Do you know that LFPs need to be balanced every few months and not at every charge cycle? OR

Are you aware that setting float voltage of your LFP battery above 3.37V/Cell is overcharging it and harming its potential lifespan and causing cell imbalance?

Chances are extremely high that you don't. The entire point of this post is to explain exactly why that is the case for LFP but is also applicable to other Li chemistries. Whenever in doubt, always consult the datasheet supplied by your Cell manufacturer.

For ease of understanding, this guide is divided into five sections:

For example, This is what the EVE 230 Ah Cell datasheet (Section 4.2) says:

Alongside CC at 0.5C and CV at 3.65V, pay careful attention to the "0.05C cut off" part.

0.05 C for 230Ah LFP cell is equal to 230 × 0.05 = 11.5 Amps.

It means that charging must be strictly

The Cell is rated for 0.5 C or 115 Amps max. recommended charge current. Once charging current falls to one tenth of the Cell's rated charge current 0.05 C @ 3.65V, charging should be terminated.

That is how capacity, cycle life etc. are measured by cell manufacturers in their labs.

For LFP Cells with older chemistry, you may see its datasheet recommended a value of 0.033 C as charge cut off. For calculations just remember to substitute this value instead of 0.05 C.

Balancing basically means bringing all Cells (in a battery) to same SOC. In this case, top-balancing means bringing all cells to 100% SOC. Bottom balancing means 0% SOC. It is implied at this point that all Cells that will be used in a battery are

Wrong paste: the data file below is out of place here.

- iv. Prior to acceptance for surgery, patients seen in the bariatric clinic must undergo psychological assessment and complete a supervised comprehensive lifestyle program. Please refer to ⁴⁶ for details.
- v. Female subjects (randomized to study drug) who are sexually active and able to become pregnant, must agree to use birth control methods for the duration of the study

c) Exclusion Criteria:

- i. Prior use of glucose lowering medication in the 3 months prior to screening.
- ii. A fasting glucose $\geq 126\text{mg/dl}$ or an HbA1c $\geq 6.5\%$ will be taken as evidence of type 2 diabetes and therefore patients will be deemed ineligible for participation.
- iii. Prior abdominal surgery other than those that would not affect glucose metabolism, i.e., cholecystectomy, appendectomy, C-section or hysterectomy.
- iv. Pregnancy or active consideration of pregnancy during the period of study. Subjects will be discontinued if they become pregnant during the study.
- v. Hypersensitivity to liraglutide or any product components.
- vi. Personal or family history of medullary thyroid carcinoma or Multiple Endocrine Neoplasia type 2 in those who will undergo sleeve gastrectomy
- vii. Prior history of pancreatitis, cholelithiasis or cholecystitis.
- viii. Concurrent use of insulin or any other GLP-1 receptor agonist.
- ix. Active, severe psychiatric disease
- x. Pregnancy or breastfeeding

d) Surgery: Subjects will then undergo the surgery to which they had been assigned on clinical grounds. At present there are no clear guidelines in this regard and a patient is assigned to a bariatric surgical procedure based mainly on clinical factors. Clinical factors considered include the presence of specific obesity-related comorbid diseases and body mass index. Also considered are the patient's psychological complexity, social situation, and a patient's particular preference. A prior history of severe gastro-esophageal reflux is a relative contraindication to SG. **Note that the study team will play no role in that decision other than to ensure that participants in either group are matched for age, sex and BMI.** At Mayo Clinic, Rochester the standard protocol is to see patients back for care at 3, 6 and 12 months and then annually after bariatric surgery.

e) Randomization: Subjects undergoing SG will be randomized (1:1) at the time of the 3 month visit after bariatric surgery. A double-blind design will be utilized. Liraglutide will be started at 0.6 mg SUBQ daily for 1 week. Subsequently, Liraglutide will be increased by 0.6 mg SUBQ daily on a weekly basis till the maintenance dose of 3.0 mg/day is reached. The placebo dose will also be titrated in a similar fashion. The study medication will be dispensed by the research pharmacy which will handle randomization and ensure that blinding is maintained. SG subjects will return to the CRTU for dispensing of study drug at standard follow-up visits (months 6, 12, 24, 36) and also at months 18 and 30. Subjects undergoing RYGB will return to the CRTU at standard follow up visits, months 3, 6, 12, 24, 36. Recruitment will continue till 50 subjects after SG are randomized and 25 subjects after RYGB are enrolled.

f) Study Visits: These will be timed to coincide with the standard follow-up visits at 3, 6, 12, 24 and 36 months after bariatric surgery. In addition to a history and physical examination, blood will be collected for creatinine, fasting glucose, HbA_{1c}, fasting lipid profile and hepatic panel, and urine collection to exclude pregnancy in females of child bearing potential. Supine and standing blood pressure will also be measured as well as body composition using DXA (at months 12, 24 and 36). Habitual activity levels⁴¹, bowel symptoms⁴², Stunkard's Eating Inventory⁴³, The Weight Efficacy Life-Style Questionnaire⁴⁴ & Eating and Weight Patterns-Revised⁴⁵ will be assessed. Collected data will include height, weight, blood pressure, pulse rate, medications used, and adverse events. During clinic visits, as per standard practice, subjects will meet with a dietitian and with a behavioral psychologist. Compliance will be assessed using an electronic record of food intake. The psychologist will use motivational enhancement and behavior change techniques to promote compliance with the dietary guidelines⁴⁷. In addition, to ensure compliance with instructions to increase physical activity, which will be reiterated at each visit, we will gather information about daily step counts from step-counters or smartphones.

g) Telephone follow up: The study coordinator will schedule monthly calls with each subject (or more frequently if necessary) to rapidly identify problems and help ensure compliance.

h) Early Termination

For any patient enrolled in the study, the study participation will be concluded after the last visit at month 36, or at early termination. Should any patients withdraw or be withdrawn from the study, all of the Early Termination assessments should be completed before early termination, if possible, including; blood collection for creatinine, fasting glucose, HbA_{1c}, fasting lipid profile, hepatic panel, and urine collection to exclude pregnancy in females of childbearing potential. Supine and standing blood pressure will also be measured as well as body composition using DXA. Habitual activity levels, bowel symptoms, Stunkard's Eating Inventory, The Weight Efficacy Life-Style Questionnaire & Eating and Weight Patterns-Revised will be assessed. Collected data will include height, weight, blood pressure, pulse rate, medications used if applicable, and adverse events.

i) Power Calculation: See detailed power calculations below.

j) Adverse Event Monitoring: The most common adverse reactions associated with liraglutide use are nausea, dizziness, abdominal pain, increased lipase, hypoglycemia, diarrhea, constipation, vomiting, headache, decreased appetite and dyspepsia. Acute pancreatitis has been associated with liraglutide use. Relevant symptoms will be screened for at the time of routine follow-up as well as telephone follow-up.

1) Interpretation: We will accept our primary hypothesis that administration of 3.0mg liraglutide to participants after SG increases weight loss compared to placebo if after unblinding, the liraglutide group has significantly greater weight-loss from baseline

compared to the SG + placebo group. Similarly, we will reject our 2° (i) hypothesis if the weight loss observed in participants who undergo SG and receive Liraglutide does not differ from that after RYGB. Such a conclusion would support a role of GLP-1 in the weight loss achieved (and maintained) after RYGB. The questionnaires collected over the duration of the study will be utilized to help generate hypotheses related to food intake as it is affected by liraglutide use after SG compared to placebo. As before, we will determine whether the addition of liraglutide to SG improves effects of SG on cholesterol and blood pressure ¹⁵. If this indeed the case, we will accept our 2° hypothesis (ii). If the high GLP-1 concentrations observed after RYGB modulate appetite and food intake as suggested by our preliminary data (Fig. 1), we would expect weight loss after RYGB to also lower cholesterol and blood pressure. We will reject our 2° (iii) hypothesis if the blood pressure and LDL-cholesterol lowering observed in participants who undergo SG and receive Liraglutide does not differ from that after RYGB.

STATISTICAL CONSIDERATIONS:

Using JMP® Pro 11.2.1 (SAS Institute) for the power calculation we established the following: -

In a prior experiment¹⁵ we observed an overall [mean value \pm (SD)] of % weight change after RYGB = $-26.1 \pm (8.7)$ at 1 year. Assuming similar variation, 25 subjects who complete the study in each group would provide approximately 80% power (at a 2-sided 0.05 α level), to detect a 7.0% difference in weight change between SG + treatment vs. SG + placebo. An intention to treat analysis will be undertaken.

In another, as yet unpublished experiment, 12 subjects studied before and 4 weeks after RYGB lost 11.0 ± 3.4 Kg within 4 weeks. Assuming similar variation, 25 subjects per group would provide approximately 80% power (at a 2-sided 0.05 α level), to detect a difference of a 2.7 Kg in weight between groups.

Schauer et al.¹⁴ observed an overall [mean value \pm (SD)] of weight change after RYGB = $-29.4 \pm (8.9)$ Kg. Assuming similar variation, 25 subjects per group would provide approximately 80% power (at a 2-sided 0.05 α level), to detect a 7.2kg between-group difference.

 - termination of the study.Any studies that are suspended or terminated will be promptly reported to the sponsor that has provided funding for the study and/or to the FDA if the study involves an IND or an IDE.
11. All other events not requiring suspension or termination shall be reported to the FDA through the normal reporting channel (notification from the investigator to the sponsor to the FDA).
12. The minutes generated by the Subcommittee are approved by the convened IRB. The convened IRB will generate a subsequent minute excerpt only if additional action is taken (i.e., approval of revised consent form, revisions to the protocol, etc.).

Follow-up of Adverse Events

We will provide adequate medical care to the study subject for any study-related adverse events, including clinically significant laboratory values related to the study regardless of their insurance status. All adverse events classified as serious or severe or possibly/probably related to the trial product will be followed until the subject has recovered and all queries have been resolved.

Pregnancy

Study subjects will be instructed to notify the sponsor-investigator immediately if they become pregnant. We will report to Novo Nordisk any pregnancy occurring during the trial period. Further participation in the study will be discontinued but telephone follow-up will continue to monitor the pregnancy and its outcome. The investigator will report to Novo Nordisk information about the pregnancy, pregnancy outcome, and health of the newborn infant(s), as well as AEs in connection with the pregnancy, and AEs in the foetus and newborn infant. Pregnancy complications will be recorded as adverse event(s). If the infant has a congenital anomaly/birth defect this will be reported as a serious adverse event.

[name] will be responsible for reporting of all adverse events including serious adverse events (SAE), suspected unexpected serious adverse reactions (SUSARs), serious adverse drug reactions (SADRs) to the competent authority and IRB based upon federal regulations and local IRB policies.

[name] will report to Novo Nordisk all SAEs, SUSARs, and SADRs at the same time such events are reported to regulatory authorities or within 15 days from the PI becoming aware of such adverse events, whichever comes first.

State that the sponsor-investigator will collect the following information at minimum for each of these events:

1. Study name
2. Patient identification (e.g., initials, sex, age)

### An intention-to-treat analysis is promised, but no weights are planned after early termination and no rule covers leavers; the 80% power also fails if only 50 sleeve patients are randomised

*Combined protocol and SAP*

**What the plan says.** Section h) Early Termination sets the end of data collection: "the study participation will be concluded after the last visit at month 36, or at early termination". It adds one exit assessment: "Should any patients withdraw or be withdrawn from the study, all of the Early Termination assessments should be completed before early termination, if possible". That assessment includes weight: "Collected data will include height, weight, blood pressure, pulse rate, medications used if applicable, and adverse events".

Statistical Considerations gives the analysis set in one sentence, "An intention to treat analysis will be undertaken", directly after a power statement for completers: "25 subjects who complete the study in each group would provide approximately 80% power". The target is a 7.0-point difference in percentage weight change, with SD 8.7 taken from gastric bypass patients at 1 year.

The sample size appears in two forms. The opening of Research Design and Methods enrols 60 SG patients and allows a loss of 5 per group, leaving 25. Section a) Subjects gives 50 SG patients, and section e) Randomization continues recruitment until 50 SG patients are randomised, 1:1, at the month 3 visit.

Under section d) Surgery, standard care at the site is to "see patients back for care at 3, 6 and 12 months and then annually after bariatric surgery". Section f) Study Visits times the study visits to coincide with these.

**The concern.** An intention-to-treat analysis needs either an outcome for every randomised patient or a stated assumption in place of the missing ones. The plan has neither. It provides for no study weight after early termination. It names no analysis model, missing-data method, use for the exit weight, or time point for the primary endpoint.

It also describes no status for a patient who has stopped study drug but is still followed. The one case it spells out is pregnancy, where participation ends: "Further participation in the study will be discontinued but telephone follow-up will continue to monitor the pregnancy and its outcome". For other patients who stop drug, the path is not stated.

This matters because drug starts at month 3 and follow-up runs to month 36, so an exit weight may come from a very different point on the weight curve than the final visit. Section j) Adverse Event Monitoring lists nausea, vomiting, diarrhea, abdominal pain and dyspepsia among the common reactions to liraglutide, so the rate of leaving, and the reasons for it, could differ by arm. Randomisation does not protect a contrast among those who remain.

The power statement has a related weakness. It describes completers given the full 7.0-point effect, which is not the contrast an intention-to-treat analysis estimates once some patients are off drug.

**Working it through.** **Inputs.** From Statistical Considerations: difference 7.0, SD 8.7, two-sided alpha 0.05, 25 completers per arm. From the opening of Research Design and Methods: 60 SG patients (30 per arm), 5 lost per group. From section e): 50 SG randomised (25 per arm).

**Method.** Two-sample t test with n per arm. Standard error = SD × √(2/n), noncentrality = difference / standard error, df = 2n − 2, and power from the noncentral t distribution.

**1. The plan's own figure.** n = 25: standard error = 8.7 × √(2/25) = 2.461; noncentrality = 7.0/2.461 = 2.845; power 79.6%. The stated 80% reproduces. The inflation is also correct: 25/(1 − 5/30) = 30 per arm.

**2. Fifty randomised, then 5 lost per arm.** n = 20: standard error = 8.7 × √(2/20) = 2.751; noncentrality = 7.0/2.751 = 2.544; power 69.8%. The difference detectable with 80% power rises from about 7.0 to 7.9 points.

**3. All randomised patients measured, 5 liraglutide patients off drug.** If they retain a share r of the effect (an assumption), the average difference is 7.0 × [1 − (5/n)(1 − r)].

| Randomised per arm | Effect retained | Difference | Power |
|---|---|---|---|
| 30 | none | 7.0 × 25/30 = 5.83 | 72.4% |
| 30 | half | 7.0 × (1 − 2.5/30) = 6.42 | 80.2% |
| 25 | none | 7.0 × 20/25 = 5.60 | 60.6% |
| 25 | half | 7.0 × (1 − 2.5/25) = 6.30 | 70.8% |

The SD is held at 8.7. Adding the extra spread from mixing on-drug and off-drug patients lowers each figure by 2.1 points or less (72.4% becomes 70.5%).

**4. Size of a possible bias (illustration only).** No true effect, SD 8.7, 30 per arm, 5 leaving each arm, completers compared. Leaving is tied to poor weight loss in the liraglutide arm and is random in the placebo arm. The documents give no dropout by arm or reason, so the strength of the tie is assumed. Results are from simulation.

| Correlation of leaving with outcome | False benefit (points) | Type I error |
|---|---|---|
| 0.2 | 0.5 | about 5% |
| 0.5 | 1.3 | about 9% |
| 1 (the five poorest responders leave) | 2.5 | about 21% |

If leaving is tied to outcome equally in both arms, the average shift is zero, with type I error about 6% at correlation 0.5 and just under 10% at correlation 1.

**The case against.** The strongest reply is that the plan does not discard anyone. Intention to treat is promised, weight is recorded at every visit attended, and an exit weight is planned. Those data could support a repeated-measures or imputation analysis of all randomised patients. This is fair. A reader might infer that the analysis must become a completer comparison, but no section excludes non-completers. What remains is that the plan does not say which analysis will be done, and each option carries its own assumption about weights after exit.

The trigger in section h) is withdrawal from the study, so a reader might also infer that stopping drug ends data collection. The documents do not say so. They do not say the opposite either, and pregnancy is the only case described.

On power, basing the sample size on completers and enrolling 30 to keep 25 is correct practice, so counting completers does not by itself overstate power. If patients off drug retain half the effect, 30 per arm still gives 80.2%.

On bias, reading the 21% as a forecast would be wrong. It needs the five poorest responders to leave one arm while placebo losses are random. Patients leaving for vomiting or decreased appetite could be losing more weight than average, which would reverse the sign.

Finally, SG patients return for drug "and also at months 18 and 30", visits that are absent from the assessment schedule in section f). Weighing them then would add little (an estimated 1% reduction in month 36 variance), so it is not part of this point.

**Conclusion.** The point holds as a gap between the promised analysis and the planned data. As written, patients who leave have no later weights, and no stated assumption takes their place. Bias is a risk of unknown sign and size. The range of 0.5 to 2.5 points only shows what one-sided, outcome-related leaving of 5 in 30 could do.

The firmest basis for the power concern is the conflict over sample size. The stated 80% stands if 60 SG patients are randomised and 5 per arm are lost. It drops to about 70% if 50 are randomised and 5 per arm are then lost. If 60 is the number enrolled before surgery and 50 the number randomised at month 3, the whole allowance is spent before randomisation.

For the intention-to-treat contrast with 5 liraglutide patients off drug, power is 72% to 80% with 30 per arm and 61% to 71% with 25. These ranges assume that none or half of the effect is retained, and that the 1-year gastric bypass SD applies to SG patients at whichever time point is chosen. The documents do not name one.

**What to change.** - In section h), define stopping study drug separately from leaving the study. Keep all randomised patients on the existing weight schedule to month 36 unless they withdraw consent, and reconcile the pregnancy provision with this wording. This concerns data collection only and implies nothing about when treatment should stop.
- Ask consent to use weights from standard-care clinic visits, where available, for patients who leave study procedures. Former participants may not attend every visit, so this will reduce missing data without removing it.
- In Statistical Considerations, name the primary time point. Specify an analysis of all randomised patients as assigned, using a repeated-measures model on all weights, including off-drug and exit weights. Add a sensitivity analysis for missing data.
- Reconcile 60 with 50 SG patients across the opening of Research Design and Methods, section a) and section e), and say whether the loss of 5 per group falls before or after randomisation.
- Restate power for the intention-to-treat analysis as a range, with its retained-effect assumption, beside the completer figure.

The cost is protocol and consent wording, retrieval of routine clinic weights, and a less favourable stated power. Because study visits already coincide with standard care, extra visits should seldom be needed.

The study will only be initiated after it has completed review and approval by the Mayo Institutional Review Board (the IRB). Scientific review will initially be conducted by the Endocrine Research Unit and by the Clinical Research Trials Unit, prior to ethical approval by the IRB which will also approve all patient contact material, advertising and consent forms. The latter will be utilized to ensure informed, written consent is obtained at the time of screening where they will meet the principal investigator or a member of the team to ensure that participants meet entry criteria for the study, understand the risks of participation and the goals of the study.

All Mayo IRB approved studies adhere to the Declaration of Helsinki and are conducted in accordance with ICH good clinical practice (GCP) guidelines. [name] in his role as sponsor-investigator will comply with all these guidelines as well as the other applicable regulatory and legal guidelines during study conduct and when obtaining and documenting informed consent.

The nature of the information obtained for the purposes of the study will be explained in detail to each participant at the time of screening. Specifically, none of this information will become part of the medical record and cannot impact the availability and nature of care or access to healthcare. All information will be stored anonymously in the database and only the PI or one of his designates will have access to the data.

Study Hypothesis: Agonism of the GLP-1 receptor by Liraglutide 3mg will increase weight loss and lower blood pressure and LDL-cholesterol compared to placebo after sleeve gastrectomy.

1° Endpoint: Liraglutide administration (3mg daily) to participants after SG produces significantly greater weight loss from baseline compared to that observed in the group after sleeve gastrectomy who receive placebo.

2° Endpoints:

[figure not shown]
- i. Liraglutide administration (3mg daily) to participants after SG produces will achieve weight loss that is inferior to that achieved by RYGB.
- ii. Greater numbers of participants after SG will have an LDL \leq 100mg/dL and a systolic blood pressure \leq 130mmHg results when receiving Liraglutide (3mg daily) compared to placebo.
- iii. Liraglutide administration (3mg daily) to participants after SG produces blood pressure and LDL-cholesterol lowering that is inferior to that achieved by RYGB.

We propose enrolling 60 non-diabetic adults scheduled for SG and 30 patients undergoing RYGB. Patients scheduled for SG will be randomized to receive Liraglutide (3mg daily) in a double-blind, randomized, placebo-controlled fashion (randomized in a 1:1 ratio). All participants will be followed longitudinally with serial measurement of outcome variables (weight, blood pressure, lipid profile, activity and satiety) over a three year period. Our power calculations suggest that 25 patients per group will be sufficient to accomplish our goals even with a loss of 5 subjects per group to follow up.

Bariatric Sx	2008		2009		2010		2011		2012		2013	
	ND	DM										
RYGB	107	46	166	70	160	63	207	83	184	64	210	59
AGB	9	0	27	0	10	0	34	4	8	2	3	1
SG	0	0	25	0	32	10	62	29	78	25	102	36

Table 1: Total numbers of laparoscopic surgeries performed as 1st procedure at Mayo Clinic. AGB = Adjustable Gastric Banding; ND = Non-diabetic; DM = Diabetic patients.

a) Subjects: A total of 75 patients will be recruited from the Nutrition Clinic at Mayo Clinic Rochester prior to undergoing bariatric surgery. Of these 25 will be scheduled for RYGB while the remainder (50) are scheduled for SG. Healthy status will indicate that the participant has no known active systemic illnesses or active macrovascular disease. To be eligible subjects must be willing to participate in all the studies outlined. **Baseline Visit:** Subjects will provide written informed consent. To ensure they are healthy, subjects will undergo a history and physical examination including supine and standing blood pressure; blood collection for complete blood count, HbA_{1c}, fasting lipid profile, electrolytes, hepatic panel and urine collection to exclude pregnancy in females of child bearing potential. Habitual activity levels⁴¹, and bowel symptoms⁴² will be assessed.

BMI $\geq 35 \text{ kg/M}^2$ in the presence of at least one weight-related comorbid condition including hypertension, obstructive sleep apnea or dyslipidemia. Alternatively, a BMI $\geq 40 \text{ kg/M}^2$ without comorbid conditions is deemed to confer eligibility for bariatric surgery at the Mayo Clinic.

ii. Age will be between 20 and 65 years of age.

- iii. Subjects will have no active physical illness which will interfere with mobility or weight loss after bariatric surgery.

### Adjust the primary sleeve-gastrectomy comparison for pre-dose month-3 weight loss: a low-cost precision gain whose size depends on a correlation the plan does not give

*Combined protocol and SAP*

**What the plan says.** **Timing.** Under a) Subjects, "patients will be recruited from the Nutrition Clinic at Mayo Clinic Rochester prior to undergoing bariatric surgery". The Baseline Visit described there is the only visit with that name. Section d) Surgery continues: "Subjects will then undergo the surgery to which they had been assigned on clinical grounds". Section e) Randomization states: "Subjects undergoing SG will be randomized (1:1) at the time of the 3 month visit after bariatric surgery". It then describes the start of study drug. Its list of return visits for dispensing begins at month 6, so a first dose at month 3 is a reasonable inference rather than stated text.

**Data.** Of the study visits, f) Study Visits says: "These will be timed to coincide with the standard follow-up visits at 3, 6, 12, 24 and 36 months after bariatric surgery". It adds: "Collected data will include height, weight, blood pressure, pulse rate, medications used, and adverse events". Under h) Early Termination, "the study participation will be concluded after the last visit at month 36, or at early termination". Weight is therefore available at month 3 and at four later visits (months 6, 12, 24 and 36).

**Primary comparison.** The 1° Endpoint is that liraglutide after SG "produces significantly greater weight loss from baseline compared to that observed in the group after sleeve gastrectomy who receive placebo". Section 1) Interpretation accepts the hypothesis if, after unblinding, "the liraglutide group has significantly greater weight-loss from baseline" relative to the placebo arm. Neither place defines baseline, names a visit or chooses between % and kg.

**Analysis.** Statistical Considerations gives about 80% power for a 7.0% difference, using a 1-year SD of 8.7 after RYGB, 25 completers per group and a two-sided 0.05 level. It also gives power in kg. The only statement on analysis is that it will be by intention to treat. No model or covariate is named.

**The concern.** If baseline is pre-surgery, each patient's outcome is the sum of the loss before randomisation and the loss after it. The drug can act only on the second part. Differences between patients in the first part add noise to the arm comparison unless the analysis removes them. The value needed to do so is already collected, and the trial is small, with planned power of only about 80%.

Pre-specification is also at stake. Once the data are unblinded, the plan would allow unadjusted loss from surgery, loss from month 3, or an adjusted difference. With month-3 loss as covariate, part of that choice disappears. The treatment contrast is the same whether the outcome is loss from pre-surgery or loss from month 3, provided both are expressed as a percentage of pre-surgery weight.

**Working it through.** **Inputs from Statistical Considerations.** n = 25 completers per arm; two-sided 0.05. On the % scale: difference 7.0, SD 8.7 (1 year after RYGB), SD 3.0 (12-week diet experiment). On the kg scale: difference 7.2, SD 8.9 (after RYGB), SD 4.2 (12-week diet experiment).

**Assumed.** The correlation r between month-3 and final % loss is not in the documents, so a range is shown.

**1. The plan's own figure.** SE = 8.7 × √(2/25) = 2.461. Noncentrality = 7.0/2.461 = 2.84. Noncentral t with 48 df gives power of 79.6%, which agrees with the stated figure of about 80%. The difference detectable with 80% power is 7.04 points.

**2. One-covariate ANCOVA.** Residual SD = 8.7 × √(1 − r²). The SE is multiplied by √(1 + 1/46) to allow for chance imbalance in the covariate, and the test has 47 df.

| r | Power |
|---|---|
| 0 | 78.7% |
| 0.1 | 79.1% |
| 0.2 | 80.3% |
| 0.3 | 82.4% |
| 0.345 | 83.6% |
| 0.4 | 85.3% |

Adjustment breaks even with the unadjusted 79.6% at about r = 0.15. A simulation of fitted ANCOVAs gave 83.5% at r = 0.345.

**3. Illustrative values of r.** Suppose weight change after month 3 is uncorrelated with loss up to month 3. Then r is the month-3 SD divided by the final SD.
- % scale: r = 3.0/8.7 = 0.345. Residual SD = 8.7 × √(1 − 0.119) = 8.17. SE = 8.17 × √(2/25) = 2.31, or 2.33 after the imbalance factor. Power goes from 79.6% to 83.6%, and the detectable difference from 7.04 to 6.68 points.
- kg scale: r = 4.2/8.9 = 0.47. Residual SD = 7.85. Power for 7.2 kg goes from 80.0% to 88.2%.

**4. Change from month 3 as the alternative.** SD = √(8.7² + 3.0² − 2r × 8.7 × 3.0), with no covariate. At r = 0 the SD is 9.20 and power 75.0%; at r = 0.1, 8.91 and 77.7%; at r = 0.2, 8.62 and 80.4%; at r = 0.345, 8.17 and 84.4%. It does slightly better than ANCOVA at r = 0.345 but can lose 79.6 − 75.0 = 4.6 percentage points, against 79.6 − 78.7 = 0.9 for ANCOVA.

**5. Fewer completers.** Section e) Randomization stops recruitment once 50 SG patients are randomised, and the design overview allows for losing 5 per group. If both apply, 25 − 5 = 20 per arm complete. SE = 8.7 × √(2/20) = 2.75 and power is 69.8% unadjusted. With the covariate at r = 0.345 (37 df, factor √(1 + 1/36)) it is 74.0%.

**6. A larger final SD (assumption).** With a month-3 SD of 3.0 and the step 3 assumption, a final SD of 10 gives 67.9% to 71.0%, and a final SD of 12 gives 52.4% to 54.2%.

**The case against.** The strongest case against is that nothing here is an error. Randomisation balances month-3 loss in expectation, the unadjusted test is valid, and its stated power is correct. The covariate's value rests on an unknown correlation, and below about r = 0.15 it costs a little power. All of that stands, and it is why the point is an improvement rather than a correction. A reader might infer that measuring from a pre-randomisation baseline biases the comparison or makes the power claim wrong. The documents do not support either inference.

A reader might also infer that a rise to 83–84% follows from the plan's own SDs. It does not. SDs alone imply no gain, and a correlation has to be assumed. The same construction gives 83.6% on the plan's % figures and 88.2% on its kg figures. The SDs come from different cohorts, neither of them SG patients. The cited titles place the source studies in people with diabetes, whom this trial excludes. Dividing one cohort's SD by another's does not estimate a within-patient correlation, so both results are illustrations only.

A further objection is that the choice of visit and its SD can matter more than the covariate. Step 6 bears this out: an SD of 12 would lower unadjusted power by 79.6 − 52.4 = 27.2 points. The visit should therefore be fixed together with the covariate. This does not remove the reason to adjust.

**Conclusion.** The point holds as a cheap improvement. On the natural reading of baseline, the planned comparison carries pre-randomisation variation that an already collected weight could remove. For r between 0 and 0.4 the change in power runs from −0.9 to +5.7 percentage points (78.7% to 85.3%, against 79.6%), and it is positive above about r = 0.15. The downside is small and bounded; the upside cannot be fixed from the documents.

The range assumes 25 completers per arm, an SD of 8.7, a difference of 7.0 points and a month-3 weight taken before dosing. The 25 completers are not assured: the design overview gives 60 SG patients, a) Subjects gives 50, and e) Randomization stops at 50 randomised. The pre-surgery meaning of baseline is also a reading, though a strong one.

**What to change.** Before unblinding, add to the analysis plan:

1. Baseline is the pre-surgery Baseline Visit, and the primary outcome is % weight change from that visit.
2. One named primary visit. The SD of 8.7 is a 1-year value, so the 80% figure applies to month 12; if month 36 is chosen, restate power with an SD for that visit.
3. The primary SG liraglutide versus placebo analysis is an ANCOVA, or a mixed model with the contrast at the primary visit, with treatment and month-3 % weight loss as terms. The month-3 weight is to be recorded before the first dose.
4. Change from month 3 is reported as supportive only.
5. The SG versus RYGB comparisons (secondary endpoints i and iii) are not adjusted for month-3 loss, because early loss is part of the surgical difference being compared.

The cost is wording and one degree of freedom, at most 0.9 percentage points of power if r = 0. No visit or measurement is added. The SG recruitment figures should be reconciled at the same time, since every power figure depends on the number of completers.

The ideal (and most time consuming) way to do initial top-balance for a battery will always be to take each Cell, subject it to standard charge model as mentioned above and then connecting all such cells to yield a top-balanced battery. After that, the battery can be charged and discharged just like a single LFP cell with charging voltage proportional to number of cells in series and same 0.05 C cut off. All this assumes you got a charge controller capable of doing exactly that !

The second best way to top-balance is to bring cells to 100% SOC at once by charging them in parallel.

For the purpose of this section, I will assume you have four LFP Cells that can be combined in series later to give a 12.8 V battery (4S configuration).

If you have new cells straight from the factory, chances are good that they are shipped at roughly the same SOC/voltage. Then, It is possible to connect them all in parallel without much drama, (sparks flying due to Cells at different voltages trying to quickly distribute charge) !

Multiple Cells in parallel is basically a very large capacity Cell and can be then easily brought to 100% SOC using Standard charge model in Section 1 above. This is of course assuming that you have got a power supply to maintain the proportionally larger current required at cut-off.

For example, 0.05 C cut off for four EVE 230 Ah LFP Cells connected is parallel will be 4 × 0.05 × 230 = 46 Amps @ 3.65 Volts.